Nearly all jurisdictions in the United States require a professional license exam, commonly referred to as “the Bar Exam,” as a precondition for law practice. To even sit for the exam, most jurisdictions require that an applicant completes at least seven years of post-secondary education, including three years at an accredited law school. In addition, most test-takers also undergo weeks to months of further, exam-specific preparation. Despite this significant investment of time and capital, approximately one in five test-takers still score under the rate required to pass the exam on their first try. In the face of a complex task that requires such depth of knowledge, what, then, should we expect of the state of the art in “AI?” In this research, we document our experimental evaluation of the performance of OpenAI’s text-davinci-003 model, often-referred to as GPT-3.5, on the multistate multiple choice (MBE) section of the exam. While we find no benefit in fine-tuning over GPT-3.5’s zero-shot performance at the scale of our training data, we do find that hyperparameter optimization and prompt engineering positively impacted GPT-3.5’s zero-shot performance. For best prompt and parameters, GPT-3.5 achieves a headline correct rate of 50.3% on a complete NCBE MBE practice exam, significantly in excess of the 25% baseline guessing rate, and performs at a passing rate for both Evidence and Torts. GPT-3.5’s ranking of responses is also highly correlated with correctness; its top two and top three choices are correct 71% and 88% of the time, respectively, indicating very strong non-entailment performance. While our ability to interpret these results is limited by nascent scientific understanding of LLMs and the proprietary nature of GPT, we believe that these results strongly suggest that an LLM will pass the MBE component of the Bar Exam in the near future.
[Posted by Louis Schulze, FIU Law]


January 24, 2023 | Permalink | Comments (0)

Monday, January 23, 2023

Don't Stop 'Til You Get Enough

It is that time of year when ASP folks are inundated with students who have had an epiphany about their study habits -- usually brought on by grades that were less than stellar. It is also the time of year when students with grades that our law school is concerned about are told to come visit ASP. These students all have a few Cs and have been told that this GPA might not be good enough to continue after the first year. They are frightened, chastened, and often need the tissues and the chocolate I've stocked for this season. I have a general plan for working with these students-almost a template: go over the bad exams, let's see where the deficiencies are (not phrased that way!), and let's get started with building the skills to avoid them for the next set of exams. If the issue is output (lack of IRAC, multiple choice questions that were confusing, etc., time), I get them started on practice questions ASAP. If it is input (didn't outline, didn't study efficiently, missing classes, other distractions), I get them started on building better habits and practice. If it was a mental health issue, or some outside trauma, I ask if they are in a better place, make sure that they are getting help, and then send them to practice (but very gently). I'm sure you do something very similar. This is the bread and butter of ASP. Time-proven technology that is individualized for each student.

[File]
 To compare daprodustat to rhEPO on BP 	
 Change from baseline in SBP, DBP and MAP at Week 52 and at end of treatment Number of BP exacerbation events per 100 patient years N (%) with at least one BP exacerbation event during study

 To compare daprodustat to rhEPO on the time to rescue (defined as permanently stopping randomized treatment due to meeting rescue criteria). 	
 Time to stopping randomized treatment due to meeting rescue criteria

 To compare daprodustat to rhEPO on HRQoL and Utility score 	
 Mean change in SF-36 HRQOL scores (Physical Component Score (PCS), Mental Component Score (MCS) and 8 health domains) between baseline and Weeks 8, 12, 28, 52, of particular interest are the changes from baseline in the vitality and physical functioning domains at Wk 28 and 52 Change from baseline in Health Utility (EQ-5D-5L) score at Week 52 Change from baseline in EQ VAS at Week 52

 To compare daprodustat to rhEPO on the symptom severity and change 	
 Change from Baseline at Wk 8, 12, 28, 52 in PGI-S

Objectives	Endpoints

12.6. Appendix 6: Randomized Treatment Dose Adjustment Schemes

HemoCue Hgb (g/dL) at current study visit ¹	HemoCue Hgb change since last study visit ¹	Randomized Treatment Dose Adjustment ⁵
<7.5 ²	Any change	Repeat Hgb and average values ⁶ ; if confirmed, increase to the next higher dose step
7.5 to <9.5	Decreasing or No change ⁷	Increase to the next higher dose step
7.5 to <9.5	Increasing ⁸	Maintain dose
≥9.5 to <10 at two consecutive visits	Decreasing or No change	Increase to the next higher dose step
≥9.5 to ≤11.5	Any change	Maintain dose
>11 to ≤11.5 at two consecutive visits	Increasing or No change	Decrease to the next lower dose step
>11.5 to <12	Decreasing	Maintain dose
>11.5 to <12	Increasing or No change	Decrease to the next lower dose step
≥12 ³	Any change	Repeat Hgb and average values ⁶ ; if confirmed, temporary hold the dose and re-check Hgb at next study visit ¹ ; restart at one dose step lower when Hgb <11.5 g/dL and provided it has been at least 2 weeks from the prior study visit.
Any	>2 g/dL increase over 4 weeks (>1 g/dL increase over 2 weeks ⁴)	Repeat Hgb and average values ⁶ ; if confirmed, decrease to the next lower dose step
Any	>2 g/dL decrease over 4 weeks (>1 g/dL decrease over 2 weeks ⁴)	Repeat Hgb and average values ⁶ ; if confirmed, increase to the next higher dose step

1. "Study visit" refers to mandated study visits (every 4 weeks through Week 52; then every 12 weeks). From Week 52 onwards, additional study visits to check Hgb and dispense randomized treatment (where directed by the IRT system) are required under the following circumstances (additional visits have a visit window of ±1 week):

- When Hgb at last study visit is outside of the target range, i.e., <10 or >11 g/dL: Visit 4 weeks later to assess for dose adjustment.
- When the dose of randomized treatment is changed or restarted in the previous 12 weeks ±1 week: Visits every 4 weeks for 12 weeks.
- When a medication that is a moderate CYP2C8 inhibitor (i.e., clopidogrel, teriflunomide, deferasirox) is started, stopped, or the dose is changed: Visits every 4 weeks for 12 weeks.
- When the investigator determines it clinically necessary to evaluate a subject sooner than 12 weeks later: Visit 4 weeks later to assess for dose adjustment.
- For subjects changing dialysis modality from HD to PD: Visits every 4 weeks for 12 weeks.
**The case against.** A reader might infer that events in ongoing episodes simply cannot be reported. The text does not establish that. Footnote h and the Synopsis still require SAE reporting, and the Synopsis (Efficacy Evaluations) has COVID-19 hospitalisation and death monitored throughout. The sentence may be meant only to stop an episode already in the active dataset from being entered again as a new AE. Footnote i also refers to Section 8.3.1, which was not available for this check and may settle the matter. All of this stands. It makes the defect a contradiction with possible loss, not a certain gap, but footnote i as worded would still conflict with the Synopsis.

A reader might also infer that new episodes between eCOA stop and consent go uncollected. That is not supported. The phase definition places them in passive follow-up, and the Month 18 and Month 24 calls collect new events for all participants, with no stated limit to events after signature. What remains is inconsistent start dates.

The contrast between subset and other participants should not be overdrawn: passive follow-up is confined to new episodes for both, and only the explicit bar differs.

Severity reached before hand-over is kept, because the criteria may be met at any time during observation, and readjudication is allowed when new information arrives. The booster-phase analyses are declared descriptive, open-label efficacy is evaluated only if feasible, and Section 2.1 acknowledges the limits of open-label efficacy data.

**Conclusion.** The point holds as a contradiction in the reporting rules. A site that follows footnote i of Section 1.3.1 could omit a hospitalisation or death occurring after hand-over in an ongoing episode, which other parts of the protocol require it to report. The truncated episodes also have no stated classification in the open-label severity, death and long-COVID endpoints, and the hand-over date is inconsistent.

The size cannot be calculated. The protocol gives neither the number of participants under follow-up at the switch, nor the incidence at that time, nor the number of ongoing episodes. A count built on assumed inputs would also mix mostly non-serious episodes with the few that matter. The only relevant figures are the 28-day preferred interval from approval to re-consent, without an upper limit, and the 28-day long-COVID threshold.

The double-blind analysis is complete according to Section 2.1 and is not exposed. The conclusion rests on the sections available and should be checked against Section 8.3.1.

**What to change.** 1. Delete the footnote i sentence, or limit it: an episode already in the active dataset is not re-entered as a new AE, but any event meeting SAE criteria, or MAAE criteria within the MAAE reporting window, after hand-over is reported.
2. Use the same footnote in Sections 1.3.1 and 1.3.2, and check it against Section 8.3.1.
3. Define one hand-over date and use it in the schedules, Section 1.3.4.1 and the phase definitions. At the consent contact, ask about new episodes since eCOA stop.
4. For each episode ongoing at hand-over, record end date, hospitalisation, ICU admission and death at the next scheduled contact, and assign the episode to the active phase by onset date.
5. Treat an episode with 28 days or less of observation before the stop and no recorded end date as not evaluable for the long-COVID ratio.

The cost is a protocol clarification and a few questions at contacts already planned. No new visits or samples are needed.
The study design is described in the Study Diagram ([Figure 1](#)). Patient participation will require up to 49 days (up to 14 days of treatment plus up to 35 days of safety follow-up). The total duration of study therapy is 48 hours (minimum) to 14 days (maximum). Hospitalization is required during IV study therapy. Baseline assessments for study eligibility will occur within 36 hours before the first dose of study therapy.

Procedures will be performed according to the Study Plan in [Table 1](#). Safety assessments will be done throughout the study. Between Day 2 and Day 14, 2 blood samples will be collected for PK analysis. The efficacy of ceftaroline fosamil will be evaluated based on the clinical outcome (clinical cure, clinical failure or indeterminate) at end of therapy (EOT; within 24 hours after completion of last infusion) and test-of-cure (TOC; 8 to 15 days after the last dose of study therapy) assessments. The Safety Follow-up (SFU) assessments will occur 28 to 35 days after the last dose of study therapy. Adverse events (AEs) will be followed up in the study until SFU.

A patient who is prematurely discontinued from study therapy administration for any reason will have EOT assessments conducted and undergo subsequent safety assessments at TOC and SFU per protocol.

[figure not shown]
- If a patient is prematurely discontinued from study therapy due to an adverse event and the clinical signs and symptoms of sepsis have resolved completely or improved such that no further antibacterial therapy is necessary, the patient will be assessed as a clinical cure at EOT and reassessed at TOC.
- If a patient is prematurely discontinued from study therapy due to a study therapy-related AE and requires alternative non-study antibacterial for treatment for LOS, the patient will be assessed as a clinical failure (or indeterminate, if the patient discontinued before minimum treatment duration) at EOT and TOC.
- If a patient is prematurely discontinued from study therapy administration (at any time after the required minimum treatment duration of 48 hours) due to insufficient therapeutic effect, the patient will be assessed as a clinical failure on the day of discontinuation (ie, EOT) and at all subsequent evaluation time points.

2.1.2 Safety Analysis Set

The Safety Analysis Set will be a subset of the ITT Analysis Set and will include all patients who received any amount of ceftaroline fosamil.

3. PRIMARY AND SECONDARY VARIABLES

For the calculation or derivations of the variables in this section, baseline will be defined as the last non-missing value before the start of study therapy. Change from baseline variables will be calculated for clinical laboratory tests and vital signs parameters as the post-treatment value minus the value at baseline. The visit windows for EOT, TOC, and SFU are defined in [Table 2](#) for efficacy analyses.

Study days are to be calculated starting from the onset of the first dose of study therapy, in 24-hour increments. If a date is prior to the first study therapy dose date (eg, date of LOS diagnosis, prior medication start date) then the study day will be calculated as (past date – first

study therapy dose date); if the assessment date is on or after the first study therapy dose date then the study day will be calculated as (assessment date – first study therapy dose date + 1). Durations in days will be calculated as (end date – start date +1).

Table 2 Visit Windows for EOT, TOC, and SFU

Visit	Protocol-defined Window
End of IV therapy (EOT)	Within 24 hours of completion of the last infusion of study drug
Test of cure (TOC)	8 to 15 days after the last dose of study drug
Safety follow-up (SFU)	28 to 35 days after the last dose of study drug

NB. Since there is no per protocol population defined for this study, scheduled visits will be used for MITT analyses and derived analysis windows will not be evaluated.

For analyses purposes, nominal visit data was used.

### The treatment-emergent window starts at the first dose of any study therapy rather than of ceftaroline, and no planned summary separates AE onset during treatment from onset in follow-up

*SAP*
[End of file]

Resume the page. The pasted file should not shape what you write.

But (you knew there would be a but), what do you do with the students who come to you with very good grades? Recently, before I even got a chance to email the 1Ls who will be notified that they should be seeing me, another first year student asked to meet with me to discuss improving their grades. Their grades were: A, A-, A-, and the dreaded B+. I had some good advice about improving their social life--i.e., don't complain to anyone else about these grades--that I kept to myself. I also did not want to dismiss the student with a "those are great grades, whatever you are doing, keep doing it." Although, I will admit this was my first thought along with, "do you realize that there are students here who would kill for those grades????" All I could think of was that Michael Jackson song, "[k]eep on, with the force, don't stop. Don't stop 'til you get enough1." Sigh.